I’ve heard that there are only about half a dozen story themes and that these have been the same throughout history. When I first heard this I found it quite depressing. What was the point of writing, I thought. Shakespeare, Moliere, Dickens, Hemingway etc. all got there first and beat me to it.

What I later learned was that these few themes have an unlimited number of perspectives. Think of the one theme of romance. Boy meets girl, boy marries girl. (Or, if you prefer – boy meets girl, boy chases girl, girl catches boy.) One theme. How many romance books have Harlequin sold over the decades of their existence? Certainly thousands, maybe hundreds of thousands. And that doesn’t count other companies selling romantic novels over the last couple of centuries.

All on that one theme of romance  but all with a different perspective.Difference in genre – innocent, religious, erotic, western, historical. The perspective of an older woman, an unmarried mother, people of a different ethnic or religious background.

Whatever your theme or your genre you bring to it your own individual perspective. This includes so many factors – your beliefs, your emotional styles, your background and environment, your observations, your reading and research and your own unique way of fitting all this together.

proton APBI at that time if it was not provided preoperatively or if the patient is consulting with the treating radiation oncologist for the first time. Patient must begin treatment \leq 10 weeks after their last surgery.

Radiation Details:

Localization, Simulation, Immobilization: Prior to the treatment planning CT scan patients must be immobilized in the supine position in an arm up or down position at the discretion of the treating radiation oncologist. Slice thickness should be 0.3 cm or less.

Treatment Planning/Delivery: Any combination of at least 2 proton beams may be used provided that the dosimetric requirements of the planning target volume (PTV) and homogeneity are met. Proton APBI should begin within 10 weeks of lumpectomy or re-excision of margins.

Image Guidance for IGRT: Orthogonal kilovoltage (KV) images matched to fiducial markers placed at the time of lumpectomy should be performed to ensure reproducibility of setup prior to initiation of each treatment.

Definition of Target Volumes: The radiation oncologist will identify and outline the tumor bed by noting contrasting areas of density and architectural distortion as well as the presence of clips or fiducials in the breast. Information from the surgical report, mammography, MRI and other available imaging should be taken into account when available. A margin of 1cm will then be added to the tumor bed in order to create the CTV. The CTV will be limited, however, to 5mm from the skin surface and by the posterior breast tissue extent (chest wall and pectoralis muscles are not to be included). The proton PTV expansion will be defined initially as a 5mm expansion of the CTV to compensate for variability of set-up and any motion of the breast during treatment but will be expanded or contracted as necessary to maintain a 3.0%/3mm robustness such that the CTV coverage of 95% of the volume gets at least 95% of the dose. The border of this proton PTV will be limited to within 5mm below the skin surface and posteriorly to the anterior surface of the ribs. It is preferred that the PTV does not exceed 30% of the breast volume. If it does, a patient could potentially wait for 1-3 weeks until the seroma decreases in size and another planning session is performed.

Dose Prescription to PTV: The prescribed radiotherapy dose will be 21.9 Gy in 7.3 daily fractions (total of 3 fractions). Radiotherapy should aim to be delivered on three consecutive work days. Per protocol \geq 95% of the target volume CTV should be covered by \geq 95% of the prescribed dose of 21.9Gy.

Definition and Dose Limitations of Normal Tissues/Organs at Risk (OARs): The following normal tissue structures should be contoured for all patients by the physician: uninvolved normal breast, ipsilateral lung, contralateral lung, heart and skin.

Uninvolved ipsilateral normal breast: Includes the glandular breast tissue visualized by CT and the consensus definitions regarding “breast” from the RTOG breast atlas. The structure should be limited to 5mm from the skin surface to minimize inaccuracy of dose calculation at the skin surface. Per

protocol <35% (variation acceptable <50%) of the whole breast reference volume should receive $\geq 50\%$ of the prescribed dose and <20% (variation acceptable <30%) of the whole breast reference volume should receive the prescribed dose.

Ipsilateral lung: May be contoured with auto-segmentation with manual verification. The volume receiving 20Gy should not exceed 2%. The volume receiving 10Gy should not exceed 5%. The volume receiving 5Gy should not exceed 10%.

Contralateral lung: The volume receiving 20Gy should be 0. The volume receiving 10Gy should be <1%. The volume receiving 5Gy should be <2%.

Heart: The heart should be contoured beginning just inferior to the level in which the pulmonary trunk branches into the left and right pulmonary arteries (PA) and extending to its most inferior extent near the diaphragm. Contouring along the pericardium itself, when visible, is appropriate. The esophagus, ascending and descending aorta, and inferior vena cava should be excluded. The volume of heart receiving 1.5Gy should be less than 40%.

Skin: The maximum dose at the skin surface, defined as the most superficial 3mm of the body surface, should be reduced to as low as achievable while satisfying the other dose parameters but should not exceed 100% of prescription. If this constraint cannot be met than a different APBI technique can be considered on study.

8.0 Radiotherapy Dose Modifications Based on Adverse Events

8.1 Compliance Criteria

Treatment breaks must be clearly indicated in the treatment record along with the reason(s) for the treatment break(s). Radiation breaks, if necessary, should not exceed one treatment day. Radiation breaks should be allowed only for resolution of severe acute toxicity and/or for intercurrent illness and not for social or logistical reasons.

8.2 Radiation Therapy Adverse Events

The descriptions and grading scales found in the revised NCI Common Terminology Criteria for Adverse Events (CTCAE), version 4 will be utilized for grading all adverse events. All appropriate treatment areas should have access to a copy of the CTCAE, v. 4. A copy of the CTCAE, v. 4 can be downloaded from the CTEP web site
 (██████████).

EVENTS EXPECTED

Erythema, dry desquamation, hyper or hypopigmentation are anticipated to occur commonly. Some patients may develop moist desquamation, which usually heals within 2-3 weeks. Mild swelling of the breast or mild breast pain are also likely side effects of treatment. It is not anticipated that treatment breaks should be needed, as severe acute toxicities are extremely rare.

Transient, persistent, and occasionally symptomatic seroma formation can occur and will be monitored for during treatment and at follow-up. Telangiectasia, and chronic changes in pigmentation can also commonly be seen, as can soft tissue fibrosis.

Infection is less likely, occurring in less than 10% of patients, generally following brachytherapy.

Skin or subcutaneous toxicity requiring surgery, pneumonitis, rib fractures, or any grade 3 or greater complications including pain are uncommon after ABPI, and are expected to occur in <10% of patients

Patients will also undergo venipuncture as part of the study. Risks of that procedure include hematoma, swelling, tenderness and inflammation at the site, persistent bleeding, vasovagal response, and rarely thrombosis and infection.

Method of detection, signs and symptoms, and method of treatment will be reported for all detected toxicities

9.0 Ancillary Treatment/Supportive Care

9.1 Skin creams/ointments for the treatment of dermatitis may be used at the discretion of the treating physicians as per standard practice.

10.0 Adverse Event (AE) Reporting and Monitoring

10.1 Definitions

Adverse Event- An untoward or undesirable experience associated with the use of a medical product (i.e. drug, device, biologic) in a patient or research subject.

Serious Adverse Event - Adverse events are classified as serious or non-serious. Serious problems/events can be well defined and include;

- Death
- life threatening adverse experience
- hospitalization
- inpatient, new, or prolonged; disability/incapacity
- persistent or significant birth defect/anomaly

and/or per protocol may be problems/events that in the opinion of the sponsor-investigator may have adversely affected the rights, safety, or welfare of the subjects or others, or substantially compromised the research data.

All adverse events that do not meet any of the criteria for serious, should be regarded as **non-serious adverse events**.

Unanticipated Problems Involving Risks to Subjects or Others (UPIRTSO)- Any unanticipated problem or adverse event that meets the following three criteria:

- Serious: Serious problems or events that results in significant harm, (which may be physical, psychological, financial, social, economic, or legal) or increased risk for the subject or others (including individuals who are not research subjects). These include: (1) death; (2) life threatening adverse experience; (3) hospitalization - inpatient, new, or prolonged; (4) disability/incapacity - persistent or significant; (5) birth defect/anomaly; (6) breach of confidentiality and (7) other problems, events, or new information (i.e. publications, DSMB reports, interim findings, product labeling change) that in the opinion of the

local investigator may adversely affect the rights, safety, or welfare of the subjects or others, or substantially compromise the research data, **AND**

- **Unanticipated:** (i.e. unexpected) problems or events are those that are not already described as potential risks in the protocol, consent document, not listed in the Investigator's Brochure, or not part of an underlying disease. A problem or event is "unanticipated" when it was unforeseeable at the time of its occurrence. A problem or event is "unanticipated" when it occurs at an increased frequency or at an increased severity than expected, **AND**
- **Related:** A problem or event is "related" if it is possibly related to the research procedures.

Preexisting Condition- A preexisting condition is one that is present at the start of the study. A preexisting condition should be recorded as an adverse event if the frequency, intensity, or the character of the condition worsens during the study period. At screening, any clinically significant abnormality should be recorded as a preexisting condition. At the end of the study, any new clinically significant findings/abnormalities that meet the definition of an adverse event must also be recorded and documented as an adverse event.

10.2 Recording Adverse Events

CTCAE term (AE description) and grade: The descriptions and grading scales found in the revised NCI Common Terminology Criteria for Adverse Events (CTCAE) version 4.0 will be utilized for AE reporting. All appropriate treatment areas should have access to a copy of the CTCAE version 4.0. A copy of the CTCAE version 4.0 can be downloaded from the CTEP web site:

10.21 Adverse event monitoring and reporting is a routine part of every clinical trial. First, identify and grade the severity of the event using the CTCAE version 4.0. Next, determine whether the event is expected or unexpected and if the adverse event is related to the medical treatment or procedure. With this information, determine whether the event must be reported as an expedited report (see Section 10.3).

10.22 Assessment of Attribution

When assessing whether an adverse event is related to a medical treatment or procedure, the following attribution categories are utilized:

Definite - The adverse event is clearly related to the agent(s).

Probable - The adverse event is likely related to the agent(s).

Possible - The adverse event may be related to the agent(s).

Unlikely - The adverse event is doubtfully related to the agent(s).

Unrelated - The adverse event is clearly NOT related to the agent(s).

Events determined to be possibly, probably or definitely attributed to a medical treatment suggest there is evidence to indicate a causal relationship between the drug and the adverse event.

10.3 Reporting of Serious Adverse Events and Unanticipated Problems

When you sit down to write, that’s your backside on the chair and your fingers on the keyboard. No-one else could possibly write what you write. You perceive the theme in a unique way, you express your ideas on it as only you can. Your word choice, sentence structure and length – that’s all uniquely you.

You combine ideas and thoughts uniquely. Suppose you chose to write a story about a deprived child. What, to you, is deprivation? Lack of food? Lack of parental care? Lack of emotional nurturing? Lack of moral guidance? Lack of a ride to the soccer game? Charles Dickens saw a deprived child a certain way in Olive Twist. You might see a different picture – a child soldier in Africa or an aboriginal child in the northern prairies.

Perspective comes from your physical, emotional, intellectual make up, influenced by your background, your experiences and your genetic material. No-one is like you. No-one writes like you do. If you don’t write it, who will?